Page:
Support for Book Campaign to Encourage Young Readers

Businesses to Boost Book Reading
Encouraging Young Readers…

Businesses across Nottingham are being encouraged to support a project to give free books to under-5s across the City, setting them on the best path to future employment and economic success.

The Big Reading Challenge aims to raise funds for free books for children, delivered through the Imagination Library charity.

This year, given the impact that the COVID-19 pandemic has had on children’s learning and wellbeing, the project is even more vital. A recent survey about children’s experiences during the 20/21 academic year, delivered in partnership with Nottingham City Council’s Educational Psychology service, highlighted the need to focus on children’s emotional health and wellbeing as well as the enjoyment of, and motivation for, life-long learning. Reading and literacy supports this.

The Imagination Library ensures that every child receives a free book every month to ignite the joy of reading and learning, to give them the best start to their education. The project is 100 per cent funded by charitable donations, and just £125 will means that one local child will receive a new book every month until they are five.

2021 is the 10th anniversary of the City Council helping to co-ordinate the Imagination Library scheme in Nottingham. During that time over 347,000 free books have been delivered to children in 10 key areas of the city, which require the most assistance.

The Leader of Nottingham City Council, Cllr David Mellen, who has been involved with the initiative since 2011 following the Council’s ‘Year of Reading’, comments: “As a former head teacher, I know how books and reading with children can improve literacy. There are currently more than 5,600 Nottingham children registered with the Imagination Library scheme, but we want to do more.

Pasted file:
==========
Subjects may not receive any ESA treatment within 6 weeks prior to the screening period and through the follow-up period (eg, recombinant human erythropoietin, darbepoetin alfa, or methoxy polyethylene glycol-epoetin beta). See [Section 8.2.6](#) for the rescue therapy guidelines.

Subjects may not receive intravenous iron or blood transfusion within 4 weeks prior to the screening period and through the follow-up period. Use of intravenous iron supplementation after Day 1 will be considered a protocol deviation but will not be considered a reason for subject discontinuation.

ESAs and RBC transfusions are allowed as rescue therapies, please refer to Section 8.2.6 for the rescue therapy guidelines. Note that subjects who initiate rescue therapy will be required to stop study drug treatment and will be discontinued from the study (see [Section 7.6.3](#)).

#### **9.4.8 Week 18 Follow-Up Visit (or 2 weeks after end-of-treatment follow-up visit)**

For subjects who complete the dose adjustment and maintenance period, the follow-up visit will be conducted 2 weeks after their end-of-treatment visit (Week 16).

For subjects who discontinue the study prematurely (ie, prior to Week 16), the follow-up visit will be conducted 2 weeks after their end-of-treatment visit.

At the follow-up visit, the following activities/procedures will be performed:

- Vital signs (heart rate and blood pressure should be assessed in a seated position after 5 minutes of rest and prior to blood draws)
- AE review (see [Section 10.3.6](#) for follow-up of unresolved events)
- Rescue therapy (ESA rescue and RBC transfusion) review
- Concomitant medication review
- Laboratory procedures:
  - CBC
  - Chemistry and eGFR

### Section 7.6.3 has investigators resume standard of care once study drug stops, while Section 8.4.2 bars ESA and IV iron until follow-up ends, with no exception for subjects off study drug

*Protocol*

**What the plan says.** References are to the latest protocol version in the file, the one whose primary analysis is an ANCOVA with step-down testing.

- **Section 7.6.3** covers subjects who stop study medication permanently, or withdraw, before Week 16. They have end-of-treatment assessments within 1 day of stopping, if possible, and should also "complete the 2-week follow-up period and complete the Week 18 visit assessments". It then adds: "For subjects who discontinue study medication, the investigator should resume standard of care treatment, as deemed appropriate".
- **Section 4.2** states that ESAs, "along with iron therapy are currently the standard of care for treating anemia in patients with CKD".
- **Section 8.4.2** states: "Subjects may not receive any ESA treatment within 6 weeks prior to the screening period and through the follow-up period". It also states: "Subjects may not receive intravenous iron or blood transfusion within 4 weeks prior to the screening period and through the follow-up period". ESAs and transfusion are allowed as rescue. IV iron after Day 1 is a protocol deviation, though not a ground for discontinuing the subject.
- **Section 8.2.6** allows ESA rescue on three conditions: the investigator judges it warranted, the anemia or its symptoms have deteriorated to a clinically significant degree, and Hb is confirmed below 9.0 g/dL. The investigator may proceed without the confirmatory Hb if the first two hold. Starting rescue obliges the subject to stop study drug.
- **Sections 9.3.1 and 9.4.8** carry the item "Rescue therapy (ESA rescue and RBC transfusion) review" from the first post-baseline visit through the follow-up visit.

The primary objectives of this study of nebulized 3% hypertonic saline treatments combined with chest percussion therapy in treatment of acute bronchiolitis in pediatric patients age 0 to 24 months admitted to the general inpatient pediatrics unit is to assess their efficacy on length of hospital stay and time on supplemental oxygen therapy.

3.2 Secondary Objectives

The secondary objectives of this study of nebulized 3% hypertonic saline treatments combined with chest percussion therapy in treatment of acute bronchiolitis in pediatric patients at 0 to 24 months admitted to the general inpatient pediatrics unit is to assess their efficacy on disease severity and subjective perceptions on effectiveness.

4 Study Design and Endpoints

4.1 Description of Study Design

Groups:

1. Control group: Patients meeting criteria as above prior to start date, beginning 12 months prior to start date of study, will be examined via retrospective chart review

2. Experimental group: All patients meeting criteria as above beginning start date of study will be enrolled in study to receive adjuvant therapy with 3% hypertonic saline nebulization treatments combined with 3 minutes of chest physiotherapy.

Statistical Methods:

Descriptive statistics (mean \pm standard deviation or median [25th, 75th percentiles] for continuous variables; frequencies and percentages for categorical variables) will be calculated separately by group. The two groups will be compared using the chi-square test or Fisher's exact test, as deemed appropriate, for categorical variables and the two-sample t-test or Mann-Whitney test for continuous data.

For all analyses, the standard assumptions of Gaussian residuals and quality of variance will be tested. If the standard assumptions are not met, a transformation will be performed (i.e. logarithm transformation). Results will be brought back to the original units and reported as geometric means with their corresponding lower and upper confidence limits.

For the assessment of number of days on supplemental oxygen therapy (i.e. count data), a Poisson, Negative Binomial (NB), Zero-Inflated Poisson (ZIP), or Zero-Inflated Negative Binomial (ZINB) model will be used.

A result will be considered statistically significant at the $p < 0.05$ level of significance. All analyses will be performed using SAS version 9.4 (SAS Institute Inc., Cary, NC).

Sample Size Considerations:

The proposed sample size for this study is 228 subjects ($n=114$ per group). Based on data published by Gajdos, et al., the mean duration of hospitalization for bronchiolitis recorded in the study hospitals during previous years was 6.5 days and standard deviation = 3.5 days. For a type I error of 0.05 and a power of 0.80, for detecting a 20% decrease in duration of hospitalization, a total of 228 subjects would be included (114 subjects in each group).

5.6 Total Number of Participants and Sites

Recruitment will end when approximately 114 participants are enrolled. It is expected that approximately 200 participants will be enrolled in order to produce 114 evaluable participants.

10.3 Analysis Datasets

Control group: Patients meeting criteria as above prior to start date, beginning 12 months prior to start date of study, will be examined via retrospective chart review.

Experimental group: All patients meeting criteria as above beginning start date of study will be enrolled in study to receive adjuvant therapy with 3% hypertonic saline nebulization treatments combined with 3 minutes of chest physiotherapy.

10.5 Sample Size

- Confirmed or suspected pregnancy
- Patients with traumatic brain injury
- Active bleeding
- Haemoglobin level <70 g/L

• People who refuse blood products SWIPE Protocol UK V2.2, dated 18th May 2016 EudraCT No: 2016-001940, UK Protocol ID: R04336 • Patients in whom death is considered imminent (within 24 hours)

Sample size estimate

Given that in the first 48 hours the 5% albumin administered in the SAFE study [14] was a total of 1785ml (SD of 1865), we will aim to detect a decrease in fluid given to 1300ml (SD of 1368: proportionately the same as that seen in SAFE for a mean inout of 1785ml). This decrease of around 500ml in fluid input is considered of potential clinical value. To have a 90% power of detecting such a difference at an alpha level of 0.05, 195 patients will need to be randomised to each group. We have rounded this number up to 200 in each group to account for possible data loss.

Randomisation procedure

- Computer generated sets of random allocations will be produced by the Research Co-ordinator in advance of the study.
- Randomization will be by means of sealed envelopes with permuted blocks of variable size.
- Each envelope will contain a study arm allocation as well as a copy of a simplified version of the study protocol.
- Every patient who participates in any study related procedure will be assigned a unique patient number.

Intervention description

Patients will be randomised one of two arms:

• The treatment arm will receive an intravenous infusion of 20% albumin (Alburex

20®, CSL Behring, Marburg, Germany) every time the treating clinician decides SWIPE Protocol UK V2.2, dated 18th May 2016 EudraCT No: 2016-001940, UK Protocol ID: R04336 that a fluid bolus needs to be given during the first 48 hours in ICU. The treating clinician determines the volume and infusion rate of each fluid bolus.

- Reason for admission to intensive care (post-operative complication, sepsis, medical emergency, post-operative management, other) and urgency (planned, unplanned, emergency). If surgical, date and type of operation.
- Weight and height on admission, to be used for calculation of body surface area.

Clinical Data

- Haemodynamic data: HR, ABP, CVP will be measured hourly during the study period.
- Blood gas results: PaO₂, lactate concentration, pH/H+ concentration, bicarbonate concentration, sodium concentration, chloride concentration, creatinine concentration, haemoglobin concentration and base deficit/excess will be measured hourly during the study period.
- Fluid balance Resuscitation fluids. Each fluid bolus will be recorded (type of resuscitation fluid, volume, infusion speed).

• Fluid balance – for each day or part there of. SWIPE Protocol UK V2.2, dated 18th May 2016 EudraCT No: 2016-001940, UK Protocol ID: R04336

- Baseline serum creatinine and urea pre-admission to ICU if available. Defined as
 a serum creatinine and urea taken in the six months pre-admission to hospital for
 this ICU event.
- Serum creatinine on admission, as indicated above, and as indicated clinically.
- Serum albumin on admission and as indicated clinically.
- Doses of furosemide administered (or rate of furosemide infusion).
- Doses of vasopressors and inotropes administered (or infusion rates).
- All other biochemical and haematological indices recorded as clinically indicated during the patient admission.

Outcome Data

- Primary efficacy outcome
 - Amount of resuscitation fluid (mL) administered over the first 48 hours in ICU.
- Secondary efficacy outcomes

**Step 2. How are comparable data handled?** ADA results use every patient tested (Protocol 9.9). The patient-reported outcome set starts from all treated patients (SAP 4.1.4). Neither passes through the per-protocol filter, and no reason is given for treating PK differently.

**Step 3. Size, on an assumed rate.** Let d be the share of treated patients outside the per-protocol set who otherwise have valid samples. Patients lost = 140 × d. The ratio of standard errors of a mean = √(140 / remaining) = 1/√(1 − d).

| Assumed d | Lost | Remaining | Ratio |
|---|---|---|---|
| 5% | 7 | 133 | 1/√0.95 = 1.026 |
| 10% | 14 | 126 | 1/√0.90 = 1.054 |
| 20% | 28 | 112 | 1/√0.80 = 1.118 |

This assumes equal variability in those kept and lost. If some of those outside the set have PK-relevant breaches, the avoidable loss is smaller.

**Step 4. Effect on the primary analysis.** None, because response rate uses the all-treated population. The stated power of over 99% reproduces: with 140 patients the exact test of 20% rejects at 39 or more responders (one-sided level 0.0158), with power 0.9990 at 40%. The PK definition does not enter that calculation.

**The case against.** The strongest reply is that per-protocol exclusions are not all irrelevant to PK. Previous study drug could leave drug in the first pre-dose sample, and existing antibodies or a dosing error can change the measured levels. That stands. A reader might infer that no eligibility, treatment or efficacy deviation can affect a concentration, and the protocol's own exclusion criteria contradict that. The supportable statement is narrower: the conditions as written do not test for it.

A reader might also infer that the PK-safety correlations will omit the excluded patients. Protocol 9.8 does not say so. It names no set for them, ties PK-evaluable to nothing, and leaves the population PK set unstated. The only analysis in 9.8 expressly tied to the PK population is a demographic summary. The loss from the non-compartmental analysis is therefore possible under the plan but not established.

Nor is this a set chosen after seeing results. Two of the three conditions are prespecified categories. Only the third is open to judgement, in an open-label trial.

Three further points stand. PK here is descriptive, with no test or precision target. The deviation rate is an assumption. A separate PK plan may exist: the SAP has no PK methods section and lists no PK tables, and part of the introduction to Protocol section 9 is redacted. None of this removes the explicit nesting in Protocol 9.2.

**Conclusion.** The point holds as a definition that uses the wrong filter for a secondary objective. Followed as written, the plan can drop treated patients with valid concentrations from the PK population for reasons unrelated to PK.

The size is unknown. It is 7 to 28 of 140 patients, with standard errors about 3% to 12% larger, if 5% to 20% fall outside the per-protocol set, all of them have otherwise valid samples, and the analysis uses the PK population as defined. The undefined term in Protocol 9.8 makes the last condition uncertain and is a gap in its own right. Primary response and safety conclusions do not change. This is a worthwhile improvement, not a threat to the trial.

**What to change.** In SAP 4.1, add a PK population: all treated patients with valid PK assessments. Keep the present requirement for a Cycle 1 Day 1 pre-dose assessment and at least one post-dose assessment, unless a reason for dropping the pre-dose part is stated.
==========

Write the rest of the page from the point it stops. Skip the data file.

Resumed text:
“Our ambition is for every child in Nottingham to get a free book every month. We need to raise funds to make this happen. We’re asking for support to help ensure Nottingham’s children get the best start in life.”

As part of the Big Reading Challenge campaign, a breakfast event for businesses is being held at Nottingham Council House on Wednesday 24 November (from 8.15am to 9.30am).

The team is also speaking at various business networking events across the city to explain how the initiative works. Businesses can sponsor a Nottingham child starting from £25:

• £25 pays for a new book every month for one local child for one year
• £125 pays for a new book every month for one local child from birth to age five
• £500 pays for four local children to go through the Imagination library scheme

If you would like to donate to this the project, visit

Cllr Mellen added: “This scheme not only ignites a love of reading; it is proven to improve the literacy skills of our City’s children, getting them ready for school, helping them achieve more in their journeys through education and, in turn, be more successful in their working lives. Reading with children is one of the best ways to set them up for a bright future.”

For further information about the initiative or to attend the Big Reading Challenge Business Breakfast event, contact

For further press information, contact Kathryn Greenwood at Eden PR on 0115 958 8850 / 07976 635609 /

Notes to Editors

About Dolly Parton’s Imagination Library
In 1995, Dolly Parton launched the Imagination Library in Sevier County, Tennessee. Her vision was to get children to fall in love with reading by giving them a specially selected free book each month from birth until their fifth birthday. By 2000, the scheme was so popular it was rolled out to different communities across the US.

The Nottingham story
The vision of the Imagination Library was first sparked in Nottingham in 2009 by Cheryl Mitchell, a Teaching Assistant at Fernwood Infant School, Wollaton. Cheryl campaigned to raise funds and encouraged people to support the charity.
Momentum gathered when the Rotary Club of Nottingham worked with Nottingham City Council to help to co-ordinate fundraising; enabling the Imagination Library to be set up in the Nottingham neighbourhood of Bilborough. Nottingham City Council’s Children’s Centres were enrolled to administer the scheme and Health Visitors promoted the scheme to parents.
The scheme was then expanded to Hyson Green, Radford and Dunkirk and Lenton, thanks to major funding from Castle Cavendish – a regeneration charity which aims to improve the quality of life for people in Nottingham.
In 2014, Nottingham won a National Lottery bid to support more young children. Headed by Nottingham CityCare partnership, Small Steps Big Changes (SSBC) is a £45m programme of activities and initiatives to give Nottingham’s 0–3-year-olds a better start in life.
The scheme is now running successfully in ten of the city’s 20 wards.